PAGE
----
Commentary on Political Economy

Wednesday 10 November 2021

 US inflation hits new record

 Fed to rethink its strategy

Stephen Bartholomeusz

The thesis underpinning the US Federal Reserve Board’s monetary policy strategy is being severely challenged by the actual data. 

Through this year, as inflation rates in the US pushed to levels not seen for 30 years, the Fed, led by chairman Jerome Powell, has insisted that the increase in prices was “transitory,” a function of the pandemic, and would subside as the economy normalise

Even as inflation numbers remained at those three-decade highs, unemployment levels fell and the economy showed strong growth, the Fed maintained that broad thesis as it prepared for an orderly and cautious exit from its expansive response to the pandemi

The high inflation rate may force Fed chair Jerome Powell to reconsider the US central bank’s next mov

The high inflation rate may force Fed chair Jerome Powell to reconsider the US central bank’s next move.CREDIT:BLOOMBER

The Fed is scheduled to begin “tapering” its $US120 billion-a-month ($164 billion-a-month) purchases of bonds and mortgage securities this month and end the program entirely by the middle of next yea


Powell has made it clear that the Fed won’t contemplate raising interest rates – the so-called “lift-off” – until it has ended the asset purchases. Minutes of recent Fed meetings show most board members don’t anticipate a rate increase until 202

But Wednesday’s inflation numbers may force the Fed to reconsider the pace at which its monetary policy evolve


On the climb: petrol prices


Biden's White Hous

Surprise inflation jump disastrous news for Joe Biden and Democrat

The US inflation rate for October came in well above market expectations at 0.9 per cent, or 6.2 per cent on a year-on-year basis – the highest rate since mid-1982 and an acceleration from September’s 5.4 per cent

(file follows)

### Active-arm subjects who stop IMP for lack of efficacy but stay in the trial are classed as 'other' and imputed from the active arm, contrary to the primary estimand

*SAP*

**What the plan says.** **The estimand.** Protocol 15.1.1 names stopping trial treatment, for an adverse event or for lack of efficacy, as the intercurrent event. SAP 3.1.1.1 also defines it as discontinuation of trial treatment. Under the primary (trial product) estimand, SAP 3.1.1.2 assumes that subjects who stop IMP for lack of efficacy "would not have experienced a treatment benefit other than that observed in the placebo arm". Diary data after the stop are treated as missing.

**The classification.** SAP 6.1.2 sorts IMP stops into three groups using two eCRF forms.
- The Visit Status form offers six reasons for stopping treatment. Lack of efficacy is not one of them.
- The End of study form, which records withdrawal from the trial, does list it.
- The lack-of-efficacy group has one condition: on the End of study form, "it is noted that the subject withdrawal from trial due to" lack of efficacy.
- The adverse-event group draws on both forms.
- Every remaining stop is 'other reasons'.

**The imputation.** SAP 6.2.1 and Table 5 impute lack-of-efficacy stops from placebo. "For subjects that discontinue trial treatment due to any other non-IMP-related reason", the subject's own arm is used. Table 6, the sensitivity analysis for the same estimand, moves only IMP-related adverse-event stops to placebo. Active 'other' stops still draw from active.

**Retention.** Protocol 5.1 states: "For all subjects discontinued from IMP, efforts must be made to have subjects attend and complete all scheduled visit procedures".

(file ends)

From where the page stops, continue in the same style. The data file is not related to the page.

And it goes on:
Core inflation (excluding fuel and food) rose 0.6 per cent in the month and 4.6 per cent year-on-year, the largest rise since 1990

Disconcertingly for the Fed, where the surge in inflation earlier this year was concentrated in the sectors most affected by the pandemic and then the re-opening of the economy, the base of price growth now seems to be broadening. Rising inflation is becoming baked in as the accelerating increases in prices for goods and services are being passed on and are also being reflected in wages rising at rates not seen since the early 1980


The disruptions to supply chains that are a key driver of the burst of inflation show no signs of being resolved. Neither do energy costs, which have roughly doubled over the past year to the $US80-plus a barrel of oil levels last seen, briefly, in 201

The dilemma for the Fed is the knowledge that the supply chain bottlenecks should eventually be cleared. There is also the prospect that OPEC (and/or US shale producers) might increase oil production sufficiently to produce a more even balance of supply and demand in energy market

The acceleration in inflation will inevitably force the Fed to at least consider whether it will need to speed up its exit from quantitative easing and/or bring forward the first rate ris

The risk is that if the central bank waits too long for those things to happen, it might lose control of inflation and self-fuelling inflationary expectation

It’s not surprising that financial markets have taken matters into their own hand


The five-year “break-even rate” – the difference between the yields on inflation-protected bonds and conventional Treasuries with the same duration, which reflects market expectations of future inflation – widened 14 basis points to a record 3.13 per cen